The opinion of the Federal Administrative Court has not yet been published. The official press release states tersely that "the monitoring of parliamentarians by the secret services poses significant dangers in terms of their independence and the participation of affected parties in the political process, and thus for the process of democratic decision-making as a whole". Ultimately, however, the protection of the "fundamental democratic order" from the Left Party was more important.
According to a report in the conservative daily Die Welt, the presiding judge said one could not hold Ramelow responsible for the whole party. As far as the secret service is concerned, the occasional radical rhetoric of individual groupings within the Left Party suffices to justify the monitoring of all its elected federal and state representatives.
Before the verdict, however, the presiding judge took a telling look back into history and posed the question: "Could the seizure of power by the Nazis in 1933 have been prevented if the secret service at the time had monitored parliamentary deputies, and so have recognized radical tendencies in time?"
Apart from the scandalous equating of the Nazis with the Left Party, which is the implication of this obviously rhetorical question, the only possible response says far more than the court and the secret service would like. The answer is of course, no.
In the 1920s and 1930s, many important government institutions of the Weimar Republic—the police, the army leadership and the courts—more or less openly sympathized with the Nazis, who made no secret of their vehement hostility towards democracy and socialism, and likewise their militant chauvinism and anti-Semitism. As is well known, Adolf Hitler did not become government leader through a coup, but was appointed to his office by the Reich president, Field Marshal Hindenburg, whose election the Social Democratic Party (SPD) had previously supported—as a lesser evil to Hitler.
By contrast, the state institutions had always ruthlessly pursued "radical tendencies" on the left. Not infrequently, the police and courts based their actions on the 1922 Protection of the Republic Act, which had been enacted at the behest of the Social Democrats after the assassination of the Liberal Foreign Minister Walter Rathenau by a right-wing extremist, ostensibly to fight the right-wing.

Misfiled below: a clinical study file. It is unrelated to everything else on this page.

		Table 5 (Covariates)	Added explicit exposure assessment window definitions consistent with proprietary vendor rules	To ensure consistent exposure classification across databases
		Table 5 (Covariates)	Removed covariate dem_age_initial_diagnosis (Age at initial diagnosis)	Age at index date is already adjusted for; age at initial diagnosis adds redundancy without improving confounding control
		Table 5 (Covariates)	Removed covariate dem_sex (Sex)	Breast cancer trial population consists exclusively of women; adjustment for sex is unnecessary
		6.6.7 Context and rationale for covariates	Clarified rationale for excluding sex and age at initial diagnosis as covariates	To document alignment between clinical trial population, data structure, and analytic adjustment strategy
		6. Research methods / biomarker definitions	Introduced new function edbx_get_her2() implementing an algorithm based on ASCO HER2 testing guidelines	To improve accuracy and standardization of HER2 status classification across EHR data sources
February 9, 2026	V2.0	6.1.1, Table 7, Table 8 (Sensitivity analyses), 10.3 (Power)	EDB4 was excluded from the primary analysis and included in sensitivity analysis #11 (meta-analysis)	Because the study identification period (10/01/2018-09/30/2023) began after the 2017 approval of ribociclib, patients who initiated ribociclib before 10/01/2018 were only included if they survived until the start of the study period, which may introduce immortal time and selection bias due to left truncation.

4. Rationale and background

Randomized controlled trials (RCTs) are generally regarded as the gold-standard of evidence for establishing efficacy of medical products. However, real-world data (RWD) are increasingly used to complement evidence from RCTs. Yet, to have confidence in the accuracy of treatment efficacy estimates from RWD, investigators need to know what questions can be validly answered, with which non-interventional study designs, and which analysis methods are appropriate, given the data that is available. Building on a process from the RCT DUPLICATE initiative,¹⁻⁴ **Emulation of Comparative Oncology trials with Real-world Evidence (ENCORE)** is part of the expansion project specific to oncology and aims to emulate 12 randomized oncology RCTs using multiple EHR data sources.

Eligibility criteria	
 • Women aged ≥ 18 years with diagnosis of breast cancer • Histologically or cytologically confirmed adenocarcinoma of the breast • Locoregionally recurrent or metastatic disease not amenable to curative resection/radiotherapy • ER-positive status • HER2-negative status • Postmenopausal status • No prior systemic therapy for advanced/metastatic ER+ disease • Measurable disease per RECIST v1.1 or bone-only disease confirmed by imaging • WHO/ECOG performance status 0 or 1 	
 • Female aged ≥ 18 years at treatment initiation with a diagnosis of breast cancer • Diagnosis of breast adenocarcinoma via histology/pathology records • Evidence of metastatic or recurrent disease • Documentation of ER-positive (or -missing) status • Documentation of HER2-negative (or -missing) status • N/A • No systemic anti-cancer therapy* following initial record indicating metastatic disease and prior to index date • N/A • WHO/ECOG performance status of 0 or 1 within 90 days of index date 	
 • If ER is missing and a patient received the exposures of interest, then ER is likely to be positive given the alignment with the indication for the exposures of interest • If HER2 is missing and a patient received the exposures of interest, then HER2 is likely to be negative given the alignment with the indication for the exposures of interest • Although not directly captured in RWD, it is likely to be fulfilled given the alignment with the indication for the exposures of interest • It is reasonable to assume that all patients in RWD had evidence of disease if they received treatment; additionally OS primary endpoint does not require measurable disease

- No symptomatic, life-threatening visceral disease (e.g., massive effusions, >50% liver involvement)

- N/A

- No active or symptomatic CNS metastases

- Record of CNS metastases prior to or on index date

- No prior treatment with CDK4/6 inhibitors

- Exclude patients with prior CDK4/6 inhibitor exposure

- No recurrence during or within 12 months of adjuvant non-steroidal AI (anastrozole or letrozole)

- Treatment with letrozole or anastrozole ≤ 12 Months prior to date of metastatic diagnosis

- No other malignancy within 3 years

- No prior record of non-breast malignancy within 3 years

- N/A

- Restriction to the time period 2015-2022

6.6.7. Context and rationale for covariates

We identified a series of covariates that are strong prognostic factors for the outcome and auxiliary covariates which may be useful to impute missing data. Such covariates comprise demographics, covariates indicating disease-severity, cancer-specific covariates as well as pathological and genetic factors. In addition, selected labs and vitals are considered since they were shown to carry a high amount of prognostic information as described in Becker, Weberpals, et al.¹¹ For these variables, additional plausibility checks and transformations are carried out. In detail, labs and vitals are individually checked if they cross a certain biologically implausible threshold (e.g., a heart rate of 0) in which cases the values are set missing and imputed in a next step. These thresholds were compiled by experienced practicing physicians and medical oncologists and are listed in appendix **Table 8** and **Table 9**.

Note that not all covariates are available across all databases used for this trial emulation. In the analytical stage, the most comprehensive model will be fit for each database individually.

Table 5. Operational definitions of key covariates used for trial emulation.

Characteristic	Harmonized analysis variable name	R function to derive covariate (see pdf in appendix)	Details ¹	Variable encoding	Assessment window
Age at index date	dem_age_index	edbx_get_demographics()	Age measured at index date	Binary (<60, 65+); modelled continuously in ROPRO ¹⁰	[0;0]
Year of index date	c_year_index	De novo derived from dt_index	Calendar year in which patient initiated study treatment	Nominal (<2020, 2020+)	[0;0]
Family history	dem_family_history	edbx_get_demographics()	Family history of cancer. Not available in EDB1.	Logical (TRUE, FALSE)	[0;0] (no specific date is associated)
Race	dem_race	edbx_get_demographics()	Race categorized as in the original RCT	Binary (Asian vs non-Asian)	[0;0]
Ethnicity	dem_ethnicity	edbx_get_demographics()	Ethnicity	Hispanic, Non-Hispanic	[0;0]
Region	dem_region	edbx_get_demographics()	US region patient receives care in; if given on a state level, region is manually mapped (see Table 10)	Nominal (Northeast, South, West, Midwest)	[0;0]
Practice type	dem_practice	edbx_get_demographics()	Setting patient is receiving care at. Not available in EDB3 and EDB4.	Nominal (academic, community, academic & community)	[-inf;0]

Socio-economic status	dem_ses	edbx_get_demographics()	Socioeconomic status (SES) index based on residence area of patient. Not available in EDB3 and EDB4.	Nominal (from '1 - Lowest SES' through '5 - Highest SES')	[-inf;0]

More recently, the prohibition against the neo-Nazi German National Party (NPD) failed because many of its most radical officials worked as informers and agents of the secret service.
The ruling of the Federal Administrative Court has been criticized in some quarters, but has also found consent, not only from among the Christian Democrats. The online edition of the supposedly liberal Zeit ran an article from the Tagesspiegel that went even further than the court's verdict. It took the view that even using spies against the Left Party did not give it any entitlement to raise criticisms. Rather, in the future, the Left Party should not tolerate "extremist", i.e., anti-capitalist tendencies in its ranks. The organisation should not criticise the secret service for spying and stigmatizing the party.
Claus Christian Malzahn, a former reporter for the pro-Green Party taz and later an editor at Spiegel and Spiegel Online, defended the verdict in his present position as an editor of Die Welt. He wrote, "Monitoring by the secret service is a state warning: enter at your own risk, you are leaving the secure democratic spectrum".
The WSWS had made clear its political differences with the Left Party. Irrespective of these differences, the ruling of the Federal Administrative Court is a fundamental attack on democratic rights and poses a serious warning. The message is clear: those who merely tolerate any sort of opposition to capitalism within the ranks of their party will be subject to the attention of the secret service.